“Anything to say”

From War Reporting to Contemporary Art: The “Anything to Say?” Project

What links the Frontline Club with a daring art project, provocatively titled “Anything to Say?”, a project that elevates controversial figures such as Assange, Manning and Snowden as symbols of the fight for freedom?

The Frontline Club, with its many projects and annual awards for daring wartime reporting, is on the forefront of the fight for freedom of speech. Notable recent activities include a push for greater safety for journalists (started in 2012 with a first White Paper on Safety) and a fund to support the families of “fixers”, those unsung heroes of local wars, people who help incoming journalists with information and logistics.

Frontline Club awards example is 2014 award to Eric Bouvet for coverage of Ukraine and 20 Feb 2014 when more than 70 people were killed in Kiev HeroesFromMaidan2.jpg.pagespeed.ic.7x4w3jn6RM

In the photo: Eric Bouvet’s photo of “Heroes at Maiden Square” (more than 70 people died on 20 Feb 2014) – it won the Frontline Club’s 2014 award

The “Anything to say” project is the brainchild of Charles Glass, an American author and journalist, and of Davide Dormino, a talented Italian sculptor. Charles Glass made headlines in 1987, when he was taken hostage for 62 days in Lebanon by Shi’a militants. He describes the kidnapping and escape in his book, “Tribes with Flags”. He is here with Dormino (on left):


 In the photo: Davide Dormino (left) next to Charles Glass

Davide Dormino, born in 1973 in Udine, has become internationally known thanks to “Breath”, a commemorative monument for Haiti’s earthquake commissioned by the United Nations and inaugurated in Port au Prince in January 2011:

Davide Dormino Breath Monument in Haiti 11-01-09-breath-01 In the photo: Davide Dormino monument in Haiti: “Breath” 2011 – (bronze, cement and steel).

It recalls the instant before the quake, when the earth trembles and sheets are blown away, sheets that carry the first names of the dead in no particular order because Death strikes everyone equally:

icona-03 In the photo: Detail of the “Breath” installation

 The third man behind this project is Vaughan Smith, a news pioneer who, following on his Frontline Television News known for covering the world’s hot spots from Iraq to Somalia, founded the Frontline Club in London in 2003. This is a community of journalists and like-minded people who champion independent journalism and promote better understanding of international news and its coverage.  Vaughan Smith became famous for braving censorship in the first Gulf War, when, disguised as a British Guards Office, he succeeded in filming the only uncontrolled combat footage of the Allied attack in the Gulf War (feb. 1991):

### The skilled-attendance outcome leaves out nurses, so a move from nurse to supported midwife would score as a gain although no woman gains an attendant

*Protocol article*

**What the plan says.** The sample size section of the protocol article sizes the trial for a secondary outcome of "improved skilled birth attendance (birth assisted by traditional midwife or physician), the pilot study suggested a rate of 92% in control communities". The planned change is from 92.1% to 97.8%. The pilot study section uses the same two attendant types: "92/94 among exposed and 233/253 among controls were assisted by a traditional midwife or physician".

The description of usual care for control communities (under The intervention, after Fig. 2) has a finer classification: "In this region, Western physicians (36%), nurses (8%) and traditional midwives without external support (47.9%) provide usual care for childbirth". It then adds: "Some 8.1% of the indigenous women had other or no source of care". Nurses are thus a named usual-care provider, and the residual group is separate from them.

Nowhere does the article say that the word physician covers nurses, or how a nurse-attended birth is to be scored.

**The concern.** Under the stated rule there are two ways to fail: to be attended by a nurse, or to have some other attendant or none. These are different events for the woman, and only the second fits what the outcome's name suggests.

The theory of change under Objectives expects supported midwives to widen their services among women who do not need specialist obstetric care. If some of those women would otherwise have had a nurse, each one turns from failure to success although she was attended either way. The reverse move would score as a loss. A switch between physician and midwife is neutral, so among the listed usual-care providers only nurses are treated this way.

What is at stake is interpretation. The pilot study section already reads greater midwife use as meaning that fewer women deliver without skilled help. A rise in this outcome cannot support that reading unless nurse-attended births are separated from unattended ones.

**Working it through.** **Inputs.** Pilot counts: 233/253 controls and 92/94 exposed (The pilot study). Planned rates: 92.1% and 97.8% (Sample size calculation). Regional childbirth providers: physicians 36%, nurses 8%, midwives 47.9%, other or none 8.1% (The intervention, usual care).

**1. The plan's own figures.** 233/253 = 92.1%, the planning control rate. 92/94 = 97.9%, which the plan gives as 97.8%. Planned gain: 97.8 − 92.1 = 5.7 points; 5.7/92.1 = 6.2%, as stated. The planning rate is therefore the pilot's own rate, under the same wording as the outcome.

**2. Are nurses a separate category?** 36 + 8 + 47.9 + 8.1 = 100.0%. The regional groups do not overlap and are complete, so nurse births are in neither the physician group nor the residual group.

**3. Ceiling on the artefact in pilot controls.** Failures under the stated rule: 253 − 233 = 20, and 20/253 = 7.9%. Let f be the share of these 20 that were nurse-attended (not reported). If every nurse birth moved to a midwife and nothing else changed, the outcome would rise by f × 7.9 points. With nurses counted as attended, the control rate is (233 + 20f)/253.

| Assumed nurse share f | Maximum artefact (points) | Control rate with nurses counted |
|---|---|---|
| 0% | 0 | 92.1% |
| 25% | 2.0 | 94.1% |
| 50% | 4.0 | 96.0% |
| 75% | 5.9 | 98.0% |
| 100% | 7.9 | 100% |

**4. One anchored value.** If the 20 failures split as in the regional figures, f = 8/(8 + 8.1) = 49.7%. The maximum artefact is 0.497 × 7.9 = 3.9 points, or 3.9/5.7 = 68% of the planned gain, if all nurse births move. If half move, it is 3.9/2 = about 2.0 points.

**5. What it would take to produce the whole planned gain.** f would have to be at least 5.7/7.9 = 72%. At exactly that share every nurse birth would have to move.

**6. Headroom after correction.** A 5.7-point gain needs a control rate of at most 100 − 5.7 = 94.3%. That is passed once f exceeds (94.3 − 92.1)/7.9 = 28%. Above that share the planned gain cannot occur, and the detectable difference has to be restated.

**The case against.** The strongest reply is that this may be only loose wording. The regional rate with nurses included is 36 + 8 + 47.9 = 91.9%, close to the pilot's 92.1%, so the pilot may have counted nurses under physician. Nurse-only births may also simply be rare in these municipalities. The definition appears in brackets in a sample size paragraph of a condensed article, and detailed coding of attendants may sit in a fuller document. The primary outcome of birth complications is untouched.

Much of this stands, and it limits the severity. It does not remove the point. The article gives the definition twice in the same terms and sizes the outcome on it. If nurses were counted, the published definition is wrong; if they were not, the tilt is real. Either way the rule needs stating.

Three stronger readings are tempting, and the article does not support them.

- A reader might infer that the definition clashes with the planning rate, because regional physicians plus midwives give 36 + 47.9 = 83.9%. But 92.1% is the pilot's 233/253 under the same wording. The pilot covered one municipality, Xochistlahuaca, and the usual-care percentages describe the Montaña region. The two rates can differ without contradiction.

origin_4411254752 In the photo: Oil filed in Iraq 1991.

Since the art project for freedom cannot come to life without funding – an estimated €200,000 are required – Vaughan Smith is sponsoring a Kickstarter campaign for crowdfunding, to raise £ 100,000 by January 1, 2015. All the money donated will be invested in the project: in the fusion of bronze, as well as the transport and installation of the artwork.

More: OIL SPILLS: A DOUBLE-STANDARD WORLD article by Hannah Fisher-Lauder
         DIARY OF A UN OFFICIAL: MISSION #1 – MAURITANIA  article by Claude Forthomme

Why the expense?

The project is complex. It involves the casting in bronze of three life-size statues of the said figures standing on chairs, and a fourth chair deliberately left empty. The empty chair is there on purpose, a call for you, for anyone to step forward and step up with “anything to say” in both protest and defense of freedom of speech. As suggested in the Kickstarter project description, “this is the reason for the empty chair. Each of us can climb onto it, however uncomfortable and vulnerable, and change our point of view.” Yes, the idea is that is you stand up and rise above everyone’s head, you will “change your point of view”, you will see the world in a different way, new vistas are opened.  You will gain a new ‘weltanschauung’ and be able to express your love for freedom and justice. As the artist put it, “The chair has a double meaning. It can be comfortable, but it can also be a pedestal to rise higher, to get a better view, to learn more.”


 In the photo: Davide Dormino early sketches. From the left we will have Snowden, Assange and Manning. 

Once cast, the artwork will be shown around the world, from Paris to Milano, from London to Tokyo, to give everyone a chance to hear each other out and “think”.  They are presently seeking a public venue in Paris to site the first casting of the bronze sculpture.

ecd30a4454d572adea4daaf9ee19619d_large    In the photo: The installation in Piazza del Duomo, Milan.